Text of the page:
Balancing Long-Term Care Needs for Couples

November 11, 2020

Creating a long-term care plan that involves moving into a new type of residence can be especially tricky for couples who have different needs. Prioritizing the needs and wants of each individual is necessary. This can be even more complicated if one or both are experiencing any type of cognitive decline.

For many couples, especially those who have been married for a very long time, the ability to live together will make or break their decision regarding whether to move to an assisted living facility. There are many types of accommodations suitable for couples.

The first step is to make sure that both spouses receive evaluations by a physician to determine whether independent living is still a viable option. This will be based significantly upon the amount and type of assistance needed with activities of daily living (ADLs). Typically, the spouse that needs the highest level of care dictates the type of senior living facility that can best accommodate the couple. These types of assessments should be conducted on both individuals every 6 months for consistent and constant reevaluation.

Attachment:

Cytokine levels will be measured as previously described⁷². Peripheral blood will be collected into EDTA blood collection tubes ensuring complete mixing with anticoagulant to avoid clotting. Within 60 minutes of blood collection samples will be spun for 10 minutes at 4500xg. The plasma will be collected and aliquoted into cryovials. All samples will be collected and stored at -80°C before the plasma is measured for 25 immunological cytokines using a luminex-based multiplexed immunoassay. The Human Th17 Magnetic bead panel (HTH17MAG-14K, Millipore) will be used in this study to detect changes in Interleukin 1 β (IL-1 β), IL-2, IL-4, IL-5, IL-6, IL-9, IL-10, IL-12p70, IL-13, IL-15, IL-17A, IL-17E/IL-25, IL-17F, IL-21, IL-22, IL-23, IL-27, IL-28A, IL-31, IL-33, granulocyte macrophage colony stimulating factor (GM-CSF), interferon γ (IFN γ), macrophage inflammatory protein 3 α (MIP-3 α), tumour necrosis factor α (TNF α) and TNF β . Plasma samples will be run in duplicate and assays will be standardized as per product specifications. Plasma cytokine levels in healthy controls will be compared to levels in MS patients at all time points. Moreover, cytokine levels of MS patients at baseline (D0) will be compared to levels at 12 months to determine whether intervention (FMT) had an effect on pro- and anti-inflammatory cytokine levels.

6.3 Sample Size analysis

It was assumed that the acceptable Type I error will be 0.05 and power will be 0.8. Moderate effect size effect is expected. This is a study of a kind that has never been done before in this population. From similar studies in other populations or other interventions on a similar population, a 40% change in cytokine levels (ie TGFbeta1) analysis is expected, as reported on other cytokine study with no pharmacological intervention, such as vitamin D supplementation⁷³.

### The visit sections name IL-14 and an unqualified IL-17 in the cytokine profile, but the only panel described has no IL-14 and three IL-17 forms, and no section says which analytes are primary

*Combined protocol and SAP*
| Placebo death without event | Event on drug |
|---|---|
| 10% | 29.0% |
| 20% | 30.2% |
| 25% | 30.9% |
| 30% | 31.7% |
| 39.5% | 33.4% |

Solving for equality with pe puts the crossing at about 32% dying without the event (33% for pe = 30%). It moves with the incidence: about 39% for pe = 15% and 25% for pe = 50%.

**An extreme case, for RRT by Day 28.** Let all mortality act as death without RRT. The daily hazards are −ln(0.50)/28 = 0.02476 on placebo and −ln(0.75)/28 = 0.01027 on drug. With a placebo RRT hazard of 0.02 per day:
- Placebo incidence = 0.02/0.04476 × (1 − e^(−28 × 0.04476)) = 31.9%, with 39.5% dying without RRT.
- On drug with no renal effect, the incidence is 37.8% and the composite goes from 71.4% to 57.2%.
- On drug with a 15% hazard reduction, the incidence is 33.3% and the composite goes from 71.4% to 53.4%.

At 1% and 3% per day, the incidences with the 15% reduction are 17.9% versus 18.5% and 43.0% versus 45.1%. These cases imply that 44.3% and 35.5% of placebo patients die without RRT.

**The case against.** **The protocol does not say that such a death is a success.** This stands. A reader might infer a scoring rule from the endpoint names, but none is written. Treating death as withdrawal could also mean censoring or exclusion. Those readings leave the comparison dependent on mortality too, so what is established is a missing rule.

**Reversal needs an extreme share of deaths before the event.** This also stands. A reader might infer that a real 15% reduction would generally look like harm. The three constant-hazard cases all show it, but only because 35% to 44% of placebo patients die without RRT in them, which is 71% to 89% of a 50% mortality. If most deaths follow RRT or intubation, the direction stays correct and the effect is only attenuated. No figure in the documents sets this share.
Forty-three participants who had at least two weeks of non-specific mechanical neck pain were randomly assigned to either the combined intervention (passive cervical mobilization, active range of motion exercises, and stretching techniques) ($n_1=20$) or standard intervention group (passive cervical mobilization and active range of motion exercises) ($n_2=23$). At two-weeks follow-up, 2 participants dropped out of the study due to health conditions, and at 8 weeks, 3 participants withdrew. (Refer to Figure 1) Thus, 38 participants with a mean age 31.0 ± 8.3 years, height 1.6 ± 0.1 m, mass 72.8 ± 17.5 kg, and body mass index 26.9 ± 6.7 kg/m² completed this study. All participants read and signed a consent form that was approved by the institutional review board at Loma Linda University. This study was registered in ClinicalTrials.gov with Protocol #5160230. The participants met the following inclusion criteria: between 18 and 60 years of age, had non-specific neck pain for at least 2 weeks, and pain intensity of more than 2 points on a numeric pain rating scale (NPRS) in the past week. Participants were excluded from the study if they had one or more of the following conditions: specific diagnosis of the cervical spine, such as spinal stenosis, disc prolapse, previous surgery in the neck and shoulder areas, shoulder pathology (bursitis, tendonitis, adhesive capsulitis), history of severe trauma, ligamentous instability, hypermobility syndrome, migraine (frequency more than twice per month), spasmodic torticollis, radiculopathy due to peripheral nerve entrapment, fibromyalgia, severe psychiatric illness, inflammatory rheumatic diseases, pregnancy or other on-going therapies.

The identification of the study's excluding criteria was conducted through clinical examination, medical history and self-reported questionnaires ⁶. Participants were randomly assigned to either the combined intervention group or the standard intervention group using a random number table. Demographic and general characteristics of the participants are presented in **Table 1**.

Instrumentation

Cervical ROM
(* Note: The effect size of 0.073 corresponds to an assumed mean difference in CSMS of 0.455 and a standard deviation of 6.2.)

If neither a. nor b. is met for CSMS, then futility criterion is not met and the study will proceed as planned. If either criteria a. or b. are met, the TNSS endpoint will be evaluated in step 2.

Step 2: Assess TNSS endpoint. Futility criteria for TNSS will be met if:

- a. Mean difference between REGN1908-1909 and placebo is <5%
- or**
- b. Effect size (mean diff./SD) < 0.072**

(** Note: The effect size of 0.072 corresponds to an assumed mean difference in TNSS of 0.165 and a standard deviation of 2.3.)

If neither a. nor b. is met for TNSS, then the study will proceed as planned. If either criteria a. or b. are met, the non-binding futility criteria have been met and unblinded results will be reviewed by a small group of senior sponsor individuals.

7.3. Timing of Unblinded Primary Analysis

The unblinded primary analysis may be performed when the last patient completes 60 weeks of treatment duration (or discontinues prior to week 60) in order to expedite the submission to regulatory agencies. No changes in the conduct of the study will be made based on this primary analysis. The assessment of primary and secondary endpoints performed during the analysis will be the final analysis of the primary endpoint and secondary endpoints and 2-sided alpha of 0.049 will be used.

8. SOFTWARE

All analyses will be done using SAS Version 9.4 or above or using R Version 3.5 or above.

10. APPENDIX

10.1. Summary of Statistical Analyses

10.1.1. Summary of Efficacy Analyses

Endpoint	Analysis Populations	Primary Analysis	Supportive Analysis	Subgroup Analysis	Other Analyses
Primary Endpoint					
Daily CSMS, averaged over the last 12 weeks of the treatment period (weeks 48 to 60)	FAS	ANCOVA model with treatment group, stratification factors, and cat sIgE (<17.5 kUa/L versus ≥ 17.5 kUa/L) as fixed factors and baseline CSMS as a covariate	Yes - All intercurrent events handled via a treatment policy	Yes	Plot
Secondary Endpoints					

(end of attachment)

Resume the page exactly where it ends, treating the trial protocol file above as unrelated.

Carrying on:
In most assisted living communities if a couple lives together they are only charged for one unit plus an additional fee for the second occupant. Any additional services that are needed will be an additional cost per person.

Continuing Care Retirement Communities (CCRCs) have become increasingly popular because they offer many variations of living arrangements based on the type of care needed and individuals or couples can progress from independent living to more restrictive memory care units as needed.

Start by doing your research and get educated on all the options available in your area. Then discuss your options with appropriate family members and others who need to be included in the decision-making process. Finally, implement your decision by taking into account financial issues, access to medical care, and proximity to family and friends.

The financial issues of long-term care planning include looking at your assets and liabilities to determine how much money you can afford to allocate to long-term care. You also need to determine how much you want to cover through insurance. Consider various scenarios of progressing into more restrictive environments for one or both spouses in the future.

Developing and putting into place a long-term care plan will provide you with peace of mind. Contact the experienced Elder Law attorneys at Stouffer Legal in the Greater Baltimore area to get started with a consultation.

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